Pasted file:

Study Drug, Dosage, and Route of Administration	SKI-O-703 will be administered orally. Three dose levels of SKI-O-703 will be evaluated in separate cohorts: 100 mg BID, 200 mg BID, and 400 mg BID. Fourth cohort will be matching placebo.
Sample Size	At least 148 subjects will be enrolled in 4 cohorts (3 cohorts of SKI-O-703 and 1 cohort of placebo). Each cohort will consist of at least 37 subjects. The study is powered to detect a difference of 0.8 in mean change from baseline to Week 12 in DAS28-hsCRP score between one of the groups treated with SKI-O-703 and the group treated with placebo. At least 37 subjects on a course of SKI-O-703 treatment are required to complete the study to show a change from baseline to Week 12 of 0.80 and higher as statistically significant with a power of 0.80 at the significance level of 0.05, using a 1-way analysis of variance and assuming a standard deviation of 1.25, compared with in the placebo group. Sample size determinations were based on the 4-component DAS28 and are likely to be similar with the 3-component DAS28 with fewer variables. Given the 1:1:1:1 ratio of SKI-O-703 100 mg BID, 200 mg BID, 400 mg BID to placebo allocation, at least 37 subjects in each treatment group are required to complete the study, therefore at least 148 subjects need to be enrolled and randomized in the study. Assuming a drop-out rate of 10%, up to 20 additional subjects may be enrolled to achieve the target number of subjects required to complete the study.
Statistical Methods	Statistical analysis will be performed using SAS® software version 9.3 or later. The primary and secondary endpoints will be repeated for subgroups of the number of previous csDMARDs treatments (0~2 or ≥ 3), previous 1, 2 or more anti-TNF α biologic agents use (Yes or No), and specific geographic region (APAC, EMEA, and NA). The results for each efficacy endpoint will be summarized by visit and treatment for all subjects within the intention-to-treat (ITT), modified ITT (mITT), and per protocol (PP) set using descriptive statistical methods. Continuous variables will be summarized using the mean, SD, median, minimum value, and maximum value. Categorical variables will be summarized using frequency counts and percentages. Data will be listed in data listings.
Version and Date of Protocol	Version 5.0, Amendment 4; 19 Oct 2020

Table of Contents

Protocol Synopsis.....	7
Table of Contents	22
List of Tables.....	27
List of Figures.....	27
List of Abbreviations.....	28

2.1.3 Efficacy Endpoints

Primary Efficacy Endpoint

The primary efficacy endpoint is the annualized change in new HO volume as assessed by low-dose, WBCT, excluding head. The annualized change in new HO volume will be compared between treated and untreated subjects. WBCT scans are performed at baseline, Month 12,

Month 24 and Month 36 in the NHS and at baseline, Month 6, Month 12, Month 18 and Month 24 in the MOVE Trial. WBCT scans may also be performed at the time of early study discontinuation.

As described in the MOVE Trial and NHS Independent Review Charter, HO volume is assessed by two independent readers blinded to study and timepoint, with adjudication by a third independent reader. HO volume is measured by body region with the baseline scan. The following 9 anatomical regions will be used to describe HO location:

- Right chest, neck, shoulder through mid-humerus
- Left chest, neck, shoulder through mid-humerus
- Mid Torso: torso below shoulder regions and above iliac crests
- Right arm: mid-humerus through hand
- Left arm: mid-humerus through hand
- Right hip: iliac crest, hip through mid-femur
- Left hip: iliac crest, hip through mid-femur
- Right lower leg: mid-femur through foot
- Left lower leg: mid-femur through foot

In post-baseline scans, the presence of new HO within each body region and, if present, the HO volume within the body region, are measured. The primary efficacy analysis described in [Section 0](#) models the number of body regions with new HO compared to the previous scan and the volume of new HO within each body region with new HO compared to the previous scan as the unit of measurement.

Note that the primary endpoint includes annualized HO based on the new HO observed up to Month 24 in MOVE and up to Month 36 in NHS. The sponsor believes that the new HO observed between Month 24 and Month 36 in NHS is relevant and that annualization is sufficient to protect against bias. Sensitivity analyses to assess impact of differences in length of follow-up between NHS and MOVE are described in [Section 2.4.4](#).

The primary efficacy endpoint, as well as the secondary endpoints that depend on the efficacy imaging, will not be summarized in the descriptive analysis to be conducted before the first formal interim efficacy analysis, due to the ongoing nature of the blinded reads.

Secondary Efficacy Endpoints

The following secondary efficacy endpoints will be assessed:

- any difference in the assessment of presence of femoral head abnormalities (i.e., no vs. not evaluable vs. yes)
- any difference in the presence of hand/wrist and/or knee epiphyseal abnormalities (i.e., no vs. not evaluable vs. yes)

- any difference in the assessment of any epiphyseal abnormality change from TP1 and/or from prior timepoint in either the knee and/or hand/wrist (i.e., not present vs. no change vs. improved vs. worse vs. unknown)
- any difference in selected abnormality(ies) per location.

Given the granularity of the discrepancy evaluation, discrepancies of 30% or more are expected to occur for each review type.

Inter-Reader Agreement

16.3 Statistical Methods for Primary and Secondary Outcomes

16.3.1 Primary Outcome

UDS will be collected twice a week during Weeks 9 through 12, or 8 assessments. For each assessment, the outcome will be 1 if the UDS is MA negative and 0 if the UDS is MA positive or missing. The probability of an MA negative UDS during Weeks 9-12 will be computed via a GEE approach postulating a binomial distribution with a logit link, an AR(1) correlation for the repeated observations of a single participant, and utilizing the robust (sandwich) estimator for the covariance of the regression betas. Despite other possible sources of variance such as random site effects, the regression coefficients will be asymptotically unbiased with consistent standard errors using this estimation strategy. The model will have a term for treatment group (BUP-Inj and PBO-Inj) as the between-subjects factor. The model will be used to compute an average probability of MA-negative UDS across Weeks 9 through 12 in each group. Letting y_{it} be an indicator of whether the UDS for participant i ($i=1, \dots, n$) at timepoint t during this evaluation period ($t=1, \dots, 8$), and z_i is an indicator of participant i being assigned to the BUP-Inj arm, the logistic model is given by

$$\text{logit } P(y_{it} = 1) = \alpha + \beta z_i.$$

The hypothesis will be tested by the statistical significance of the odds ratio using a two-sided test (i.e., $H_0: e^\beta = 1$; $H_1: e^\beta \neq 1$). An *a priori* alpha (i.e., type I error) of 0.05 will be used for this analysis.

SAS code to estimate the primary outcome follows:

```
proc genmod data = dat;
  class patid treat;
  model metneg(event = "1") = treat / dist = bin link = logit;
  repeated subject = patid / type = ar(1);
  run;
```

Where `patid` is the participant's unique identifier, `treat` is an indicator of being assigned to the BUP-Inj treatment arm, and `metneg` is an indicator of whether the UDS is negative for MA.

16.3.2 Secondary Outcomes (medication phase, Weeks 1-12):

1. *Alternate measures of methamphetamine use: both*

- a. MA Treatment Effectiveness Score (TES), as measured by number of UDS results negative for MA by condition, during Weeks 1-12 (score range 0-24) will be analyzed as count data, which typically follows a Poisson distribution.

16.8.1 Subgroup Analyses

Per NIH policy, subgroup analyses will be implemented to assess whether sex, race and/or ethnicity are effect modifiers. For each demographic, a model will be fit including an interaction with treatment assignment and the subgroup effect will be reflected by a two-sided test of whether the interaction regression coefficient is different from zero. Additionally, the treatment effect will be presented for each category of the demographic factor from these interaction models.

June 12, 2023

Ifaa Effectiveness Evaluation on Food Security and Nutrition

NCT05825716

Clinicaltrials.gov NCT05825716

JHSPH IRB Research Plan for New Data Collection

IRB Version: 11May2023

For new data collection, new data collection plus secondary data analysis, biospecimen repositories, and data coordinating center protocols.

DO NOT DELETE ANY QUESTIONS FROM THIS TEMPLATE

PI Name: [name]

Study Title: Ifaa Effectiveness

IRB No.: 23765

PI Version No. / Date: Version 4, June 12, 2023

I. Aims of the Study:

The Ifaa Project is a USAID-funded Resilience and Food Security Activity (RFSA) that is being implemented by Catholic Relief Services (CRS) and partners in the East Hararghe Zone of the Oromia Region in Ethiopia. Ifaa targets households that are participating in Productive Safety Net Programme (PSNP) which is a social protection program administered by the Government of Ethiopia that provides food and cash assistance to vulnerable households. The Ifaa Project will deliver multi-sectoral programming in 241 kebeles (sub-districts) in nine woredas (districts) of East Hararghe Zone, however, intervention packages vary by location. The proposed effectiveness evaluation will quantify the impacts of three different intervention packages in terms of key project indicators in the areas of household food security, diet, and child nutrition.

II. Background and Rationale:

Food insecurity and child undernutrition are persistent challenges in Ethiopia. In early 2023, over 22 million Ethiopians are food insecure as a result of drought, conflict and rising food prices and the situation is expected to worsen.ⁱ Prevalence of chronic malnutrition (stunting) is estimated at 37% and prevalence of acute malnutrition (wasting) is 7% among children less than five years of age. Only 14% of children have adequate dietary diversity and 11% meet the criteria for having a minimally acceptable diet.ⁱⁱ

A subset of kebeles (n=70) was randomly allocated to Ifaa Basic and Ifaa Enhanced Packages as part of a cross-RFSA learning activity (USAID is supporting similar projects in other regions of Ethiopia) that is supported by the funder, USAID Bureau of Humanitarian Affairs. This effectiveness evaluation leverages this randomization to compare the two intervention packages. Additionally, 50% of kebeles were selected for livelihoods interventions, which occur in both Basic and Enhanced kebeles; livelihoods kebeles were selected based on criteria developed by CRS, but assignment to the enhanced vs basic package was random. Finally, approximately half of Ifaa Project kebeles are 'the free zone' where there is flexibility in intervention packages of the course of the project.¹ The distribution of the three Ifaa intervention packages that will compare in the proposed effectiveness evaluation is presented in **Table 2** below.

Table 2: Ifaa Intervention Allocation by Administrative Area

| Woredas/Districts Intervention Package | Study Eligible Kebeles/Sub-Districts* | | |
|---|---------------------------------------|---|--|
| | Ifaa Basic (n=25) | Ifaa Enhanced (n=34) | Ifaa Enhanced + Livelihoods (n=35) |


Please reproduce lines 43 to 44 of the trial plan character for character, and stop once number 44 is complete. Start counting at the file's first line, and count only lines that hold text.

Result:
proc genmod data = dat;
  class patid treat;